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Japanese Stone Pine (Pinus Pumila) 5 seeds

Japanese Stone Pine (Pinus Pumila) 5 seeds
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This low, spreading, little-known evergreen from East Asia is as handsome as the popular Mugho pine (Pinus mugo), but less trouble-prone.
The long, rigid, dark blue-green needles of this shrubby pine occur in bundles of five. They densely clothe the ascending to prostrate branches. In spring, plants produce clusters of tiny male cones and egg-shaped female cones near the branch tips. The erect cones are sheathed with fleshy, resinous green scales that turn woody and brown (or purple) as they mature. The scales remain closed, relying on browsing animals to release the seeds.This slow-growing pine eventually forms a broad, low to tall shrub.
This lovely and adaptable pine does best in full sun and well-drained, humus-rich soil. It fares poorly in parched, hot climates. It makes an excellent subject for mixed borders, foundation plantings, rock gardens, and bonsai. It is little troubled by the pests and diseases that plague the often overused Mugho pine. (source:

Genus - Pinus
Species - Pumila
Common name - Japanese Stone Pine
Pre-Treatment - Required
Hardiness zones - 3 - 7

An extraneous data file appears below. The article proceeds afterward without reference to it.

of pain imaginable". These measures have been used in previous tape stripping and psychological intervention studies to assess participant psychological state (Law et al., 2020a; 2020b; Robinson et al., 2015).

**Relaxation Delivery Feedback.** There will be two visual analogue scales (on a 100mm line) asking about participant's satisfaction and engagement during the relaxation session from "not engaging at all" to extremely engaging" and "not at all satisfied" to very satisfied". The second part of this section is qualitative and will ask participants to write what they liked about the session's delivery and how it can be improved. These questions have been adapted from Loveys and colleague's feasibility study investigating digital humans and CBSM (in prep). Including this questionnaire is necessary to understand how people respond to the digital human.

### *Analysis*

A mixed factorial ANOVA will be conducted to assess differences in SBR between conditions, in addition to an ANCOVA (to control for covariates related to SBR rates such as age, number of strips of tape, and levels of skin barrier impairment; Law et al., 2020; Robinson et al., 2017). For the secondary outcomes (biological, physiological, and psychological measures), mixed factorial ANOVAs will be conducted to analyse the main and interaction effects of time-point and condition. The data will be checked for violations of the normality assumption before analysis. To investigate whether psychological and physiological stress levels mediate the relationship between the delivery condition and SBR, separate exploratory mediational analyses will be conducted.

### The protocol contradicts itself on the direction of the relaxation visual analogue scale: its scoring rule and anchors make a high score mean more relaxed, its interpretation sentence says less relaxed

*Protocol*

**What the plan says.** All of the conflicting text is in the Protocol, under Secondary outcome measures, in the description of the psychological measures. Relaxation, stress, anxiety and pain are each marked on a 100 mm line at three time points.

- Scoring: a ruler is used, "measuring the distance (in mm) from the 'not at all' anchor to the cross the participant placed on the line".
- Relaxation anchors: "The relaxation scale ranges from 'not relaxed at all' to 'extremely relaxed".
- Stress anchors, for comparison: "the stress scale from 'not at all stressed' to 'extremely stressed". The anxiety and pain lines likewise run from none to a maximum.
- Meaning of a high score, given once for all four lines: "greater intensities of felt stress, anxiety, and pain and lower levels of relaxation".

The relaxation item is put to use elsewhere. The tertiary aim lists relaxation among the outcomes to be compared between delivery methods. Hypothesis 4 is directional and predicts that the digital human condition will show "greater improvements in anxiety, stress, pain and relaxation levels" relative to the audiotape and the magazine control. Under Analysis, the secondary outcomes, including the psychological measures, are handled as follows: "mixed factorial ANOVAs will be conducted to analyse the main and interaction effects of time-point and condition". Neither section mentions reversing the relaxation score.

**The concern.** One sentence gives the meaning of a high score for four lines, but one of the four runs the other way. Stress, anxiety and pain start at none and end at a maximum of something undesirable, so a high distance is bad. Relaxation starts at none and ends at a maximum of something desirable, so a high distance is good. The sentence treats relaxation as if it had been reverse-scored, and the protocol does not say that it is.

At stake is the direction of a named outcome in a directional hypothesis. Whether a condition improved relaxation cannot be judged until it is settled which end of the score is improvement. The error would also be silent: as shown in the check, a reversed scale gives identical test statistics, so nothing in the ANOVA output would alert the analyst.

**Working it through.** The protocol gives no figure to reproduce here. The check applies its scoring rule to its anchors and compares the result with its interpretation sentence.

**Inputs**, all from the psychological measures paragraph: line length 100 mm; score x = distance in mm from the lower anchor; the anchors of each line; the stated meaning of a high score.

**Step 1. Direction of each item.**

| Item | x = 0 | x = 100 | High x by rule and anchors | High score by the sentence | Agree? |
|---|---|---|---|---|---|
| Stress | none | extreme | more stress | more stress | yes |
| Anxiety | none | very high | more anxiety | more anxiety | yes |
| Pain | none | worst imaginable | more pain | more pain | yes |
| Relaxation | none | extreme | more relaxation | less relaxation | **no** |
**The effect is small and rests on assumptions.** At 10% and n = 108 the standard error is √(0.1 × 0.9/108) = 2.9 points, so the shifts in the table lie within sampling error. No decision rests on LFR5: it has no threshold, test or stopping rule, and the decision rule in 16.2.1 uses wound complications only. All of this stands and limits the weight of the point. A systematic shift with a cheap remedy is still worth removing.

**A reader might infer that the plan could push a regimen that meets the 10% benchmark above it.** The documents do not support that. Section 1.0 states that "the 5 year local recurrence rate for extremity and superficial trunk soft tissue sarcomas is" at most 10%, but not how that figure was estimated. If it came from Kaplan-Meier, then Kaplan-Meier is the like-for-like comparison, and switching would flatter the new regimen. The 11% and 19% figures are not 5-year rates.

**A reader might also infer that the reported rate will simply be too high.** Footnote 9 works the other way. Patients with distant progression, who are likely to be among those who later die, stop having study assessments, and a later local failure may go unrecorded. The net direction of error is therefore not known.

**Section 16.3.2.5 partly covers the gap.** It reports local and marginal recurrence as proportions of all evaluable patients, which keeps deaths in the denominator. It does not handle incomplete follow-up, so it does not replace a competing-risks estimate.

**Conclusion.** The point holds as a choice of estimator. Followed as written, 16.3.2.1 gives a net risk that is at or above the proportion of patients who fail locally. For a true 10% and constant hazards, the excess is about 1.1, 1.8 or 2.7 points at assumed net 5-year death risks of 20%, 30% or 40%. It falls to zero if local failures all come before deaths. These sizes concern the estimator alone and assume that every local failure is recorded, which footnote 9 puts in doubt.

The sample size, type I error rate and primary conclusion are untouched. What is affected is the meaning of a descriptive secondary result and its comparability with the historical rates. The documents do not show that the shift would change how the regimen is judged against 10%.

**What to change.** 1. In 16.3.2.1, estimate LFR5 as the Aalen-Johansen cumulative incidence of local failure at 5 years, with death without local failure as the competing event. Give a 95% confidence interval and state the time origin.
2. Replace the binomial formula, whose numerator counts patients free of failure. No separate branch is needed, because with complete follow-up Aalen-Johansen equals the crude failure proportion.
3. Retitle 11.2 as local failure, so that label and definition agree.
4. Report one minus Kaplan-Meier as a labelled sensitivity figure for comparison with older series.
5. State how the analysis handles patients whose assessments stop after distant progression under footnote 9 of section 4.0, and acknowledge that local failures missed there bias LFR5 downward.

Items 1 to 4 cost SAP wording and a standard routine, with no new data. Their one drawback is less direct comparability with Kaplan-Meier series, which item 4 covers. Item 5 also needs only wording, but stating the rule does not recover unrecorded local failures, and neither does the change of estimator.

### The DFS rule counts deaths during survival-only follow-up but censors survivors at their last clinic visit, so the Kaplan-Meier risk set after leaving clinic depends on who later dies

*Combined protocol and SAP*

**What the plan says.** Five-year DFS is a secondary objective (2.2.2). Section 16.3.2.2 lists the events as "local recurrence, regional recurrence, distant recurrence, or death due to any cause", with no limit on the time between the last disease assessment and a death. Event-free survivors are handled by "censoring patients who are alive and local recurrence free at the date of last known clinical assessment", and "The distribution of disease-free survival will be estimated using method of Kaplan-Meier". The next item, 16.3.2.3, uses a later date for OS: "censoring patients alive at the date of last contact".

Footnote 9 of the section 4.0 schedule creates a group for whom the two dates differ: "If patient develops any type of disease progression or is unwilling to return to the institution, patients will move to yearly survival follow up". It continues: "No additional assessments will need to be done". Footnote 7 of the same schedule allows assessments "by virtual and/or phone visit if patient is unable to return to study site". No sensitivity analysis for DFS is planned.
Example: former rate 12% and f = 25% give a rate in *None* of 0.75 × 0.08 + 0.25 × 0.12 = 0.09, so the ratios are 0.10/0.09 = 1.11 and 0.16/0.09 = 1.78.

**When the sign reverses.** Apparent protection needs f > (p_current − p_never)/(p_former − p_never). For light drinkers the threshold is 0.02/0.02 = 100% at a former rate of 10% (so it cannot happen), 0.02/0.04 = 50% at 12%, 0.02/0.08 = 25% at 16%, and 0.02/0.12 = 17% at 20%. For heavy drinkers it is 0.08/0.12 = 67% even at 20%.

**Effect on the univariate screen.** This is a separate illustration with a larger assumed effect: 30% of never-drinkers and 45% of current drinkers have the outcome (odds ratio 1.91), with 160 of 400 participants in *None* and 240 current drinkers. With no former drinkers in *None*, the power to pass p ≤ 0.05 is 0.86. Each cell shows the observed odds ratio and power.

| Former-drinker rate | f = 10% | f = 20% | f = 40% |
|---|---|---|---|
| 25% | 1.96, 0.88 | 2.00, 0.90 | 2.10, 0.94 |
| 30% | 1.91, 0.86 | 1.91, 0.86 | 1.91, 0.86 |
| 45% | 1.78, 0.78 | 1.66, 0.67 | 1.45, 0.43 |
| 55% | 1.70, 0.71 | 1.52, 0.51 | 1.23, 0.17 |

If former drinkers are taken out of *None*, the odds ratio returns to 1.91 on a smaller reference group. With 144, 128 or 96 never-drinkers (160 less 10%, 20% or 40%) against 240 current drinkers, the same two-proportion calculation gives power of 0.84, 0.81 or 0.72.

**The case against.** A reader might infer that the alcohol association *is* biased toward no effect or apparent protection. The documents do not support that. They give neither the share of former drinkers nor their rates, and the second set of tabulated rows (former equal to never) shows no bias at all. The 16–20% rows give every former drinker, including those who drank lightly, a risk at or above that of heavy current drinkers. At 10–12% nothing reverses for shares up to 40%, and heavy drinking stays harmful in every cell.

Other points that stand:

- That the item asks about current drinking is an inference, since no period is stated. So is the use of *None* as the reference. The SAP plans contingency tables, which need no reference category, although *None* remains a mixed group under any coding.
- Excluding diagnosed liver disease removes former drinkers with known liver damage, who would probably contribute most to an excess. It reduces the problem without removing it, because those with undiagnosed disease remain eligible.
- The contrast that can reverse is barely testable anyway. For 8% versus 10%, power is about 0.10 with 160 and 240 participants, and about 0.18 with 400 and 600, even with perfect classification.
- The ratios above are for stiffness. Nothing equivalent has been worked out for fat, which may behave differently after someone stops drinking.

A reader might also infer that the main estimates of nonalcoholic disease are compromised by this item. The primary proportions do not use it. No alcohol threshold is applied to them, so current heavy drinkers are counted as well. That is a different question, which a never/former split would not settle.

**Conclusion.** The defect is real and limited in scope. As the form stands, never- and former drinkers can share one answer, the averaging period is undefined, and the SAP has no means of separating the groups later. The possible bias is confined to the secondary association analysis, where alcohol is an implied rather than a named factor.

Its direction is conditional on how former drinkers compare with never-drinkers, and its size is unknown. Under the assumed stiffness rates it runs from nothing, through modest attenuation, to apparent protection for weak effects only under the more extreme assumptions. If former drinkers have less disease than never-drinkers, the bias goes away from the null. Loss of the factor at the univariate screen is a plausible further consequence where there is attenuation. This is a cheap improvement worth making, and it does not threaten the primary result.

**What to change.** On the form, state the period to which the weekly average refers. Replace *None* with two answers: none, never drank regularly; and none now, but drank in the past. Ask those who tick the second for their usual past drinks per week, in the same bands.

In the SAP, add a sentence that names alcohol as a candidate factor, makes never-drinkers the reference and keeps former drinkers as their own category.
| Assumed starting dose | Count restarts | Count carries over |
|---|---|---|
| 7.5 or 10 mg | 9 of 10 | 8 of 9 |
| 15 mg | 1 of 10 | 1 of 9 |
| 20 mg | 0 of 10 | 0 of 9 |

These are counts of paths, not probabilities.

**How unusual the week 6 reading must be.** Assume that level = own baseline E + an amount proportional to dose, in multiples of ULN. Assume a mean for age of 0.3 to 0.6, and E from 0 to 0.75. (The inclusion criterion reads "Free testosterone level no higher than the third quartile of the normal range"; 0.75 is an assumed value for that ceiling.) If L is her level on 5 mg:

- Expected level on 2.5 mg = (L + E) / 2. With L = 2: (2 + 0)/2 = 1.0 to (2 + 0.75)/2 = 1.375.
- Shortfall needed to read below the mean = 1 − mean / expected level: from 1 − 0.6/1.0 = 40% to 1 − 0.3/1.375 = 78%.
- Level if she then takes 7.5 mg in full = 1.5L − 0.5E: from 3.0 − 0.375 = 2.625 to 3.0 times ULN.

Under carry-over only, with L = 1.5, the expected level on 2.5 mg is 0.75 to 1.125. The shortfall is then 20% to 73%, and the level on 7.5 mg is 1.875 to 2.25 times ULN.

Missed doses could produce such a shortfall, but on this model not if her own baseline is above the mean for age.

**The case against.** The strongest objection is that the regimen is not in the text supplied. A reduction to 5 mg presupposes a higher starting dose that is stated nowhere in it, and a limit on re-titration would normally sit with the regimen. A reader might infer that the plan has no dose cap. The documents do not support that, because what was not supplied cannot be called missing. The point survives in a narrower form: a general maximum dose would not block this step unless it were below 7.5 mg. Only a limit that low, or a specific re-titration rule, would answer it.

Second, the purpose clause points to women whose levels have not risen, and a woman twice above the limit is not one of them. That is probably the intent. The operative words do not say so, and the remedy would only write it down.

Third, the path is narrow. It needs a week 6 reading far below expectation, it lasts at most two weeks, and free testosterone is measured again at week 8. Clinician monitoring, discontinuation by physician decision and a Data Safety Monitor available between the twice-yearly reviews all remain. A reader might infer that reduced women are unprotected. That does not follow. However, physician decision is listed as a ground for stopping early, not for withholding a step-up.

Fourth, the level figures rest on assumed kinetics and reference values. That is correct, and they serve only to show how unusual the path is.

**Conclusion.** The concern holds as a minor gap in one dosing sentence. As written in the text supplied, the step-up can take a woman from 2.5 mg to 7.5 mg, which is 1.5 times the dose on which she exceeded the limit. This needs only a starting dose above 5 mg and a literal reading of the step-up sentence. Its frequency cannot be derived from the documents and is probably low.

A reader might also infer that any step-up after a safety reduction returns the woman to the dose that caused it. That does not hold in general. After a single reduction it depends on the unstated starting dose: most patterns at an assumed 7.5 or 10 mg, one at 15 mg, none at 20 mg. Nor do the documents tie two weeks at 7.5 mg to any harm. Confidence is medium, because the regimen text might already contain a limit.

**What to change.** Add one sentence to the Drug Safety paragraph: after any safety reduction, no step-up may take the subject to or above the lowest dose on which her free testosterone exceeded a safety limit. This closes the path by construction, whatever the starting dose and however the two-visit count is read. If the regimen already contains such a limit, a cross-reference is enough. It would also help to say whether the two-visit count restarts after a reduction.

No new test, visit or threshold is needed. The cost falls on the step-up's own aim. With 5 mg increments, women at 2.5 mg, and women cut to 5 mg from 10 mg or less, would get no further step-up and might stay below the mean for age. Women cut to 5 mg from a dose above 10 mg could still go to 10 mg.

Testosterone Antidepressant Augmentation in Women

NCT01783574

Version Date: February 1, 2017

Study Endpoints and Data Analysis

Height - 6'-20' / 1.8m - 6m
Spread - 30' / 9.0m
Plant type - Shrub
Vegetation type - Evergreen
Exposure - Full Sun
Growth rate - Slow
Soil PH - Acidic, Neutral
Soil type - Loam, Sand, Well Drained
Water requirements - Average Water
Landscape uses - Container, Feature Plant, Foundation, Mixed Border, Rock Garden / Wall, Topiary / Bonsai / Espalier
Germination rate - 90%
Leaf / Flower color - Green / --

Useful Info
Germination1. Place the seeds in a container with tepid water and soak them for 24 hours. Change the water and wait another 24 hours.
2. Put the seeds in a small plastic bag and cover with damp sand. Place the bag holding the seeds in the refrigerator for one to two months to stratify the seeds, which is preserving seeds in layers of moisture-laden peat, soil or sand. Check the sand and water as needed to maintain moisture. Don't allow the seeds to get soaked.
3. Fill small pots with compost. Place one or two pine seeds on top of the compost in each pot, then cover the seeds with a thin layer of sand.
4. Water the sand and compost to add moisture, then place the pots in a warm, sunny location. As the seedlings emerge and grow, the soil needs to remain moist, not wet.
5. Repot the pine trees into medium-sized pots in the fall. Grow them in the pots for the following season until they are large and strong enough for transplanting into the landscape.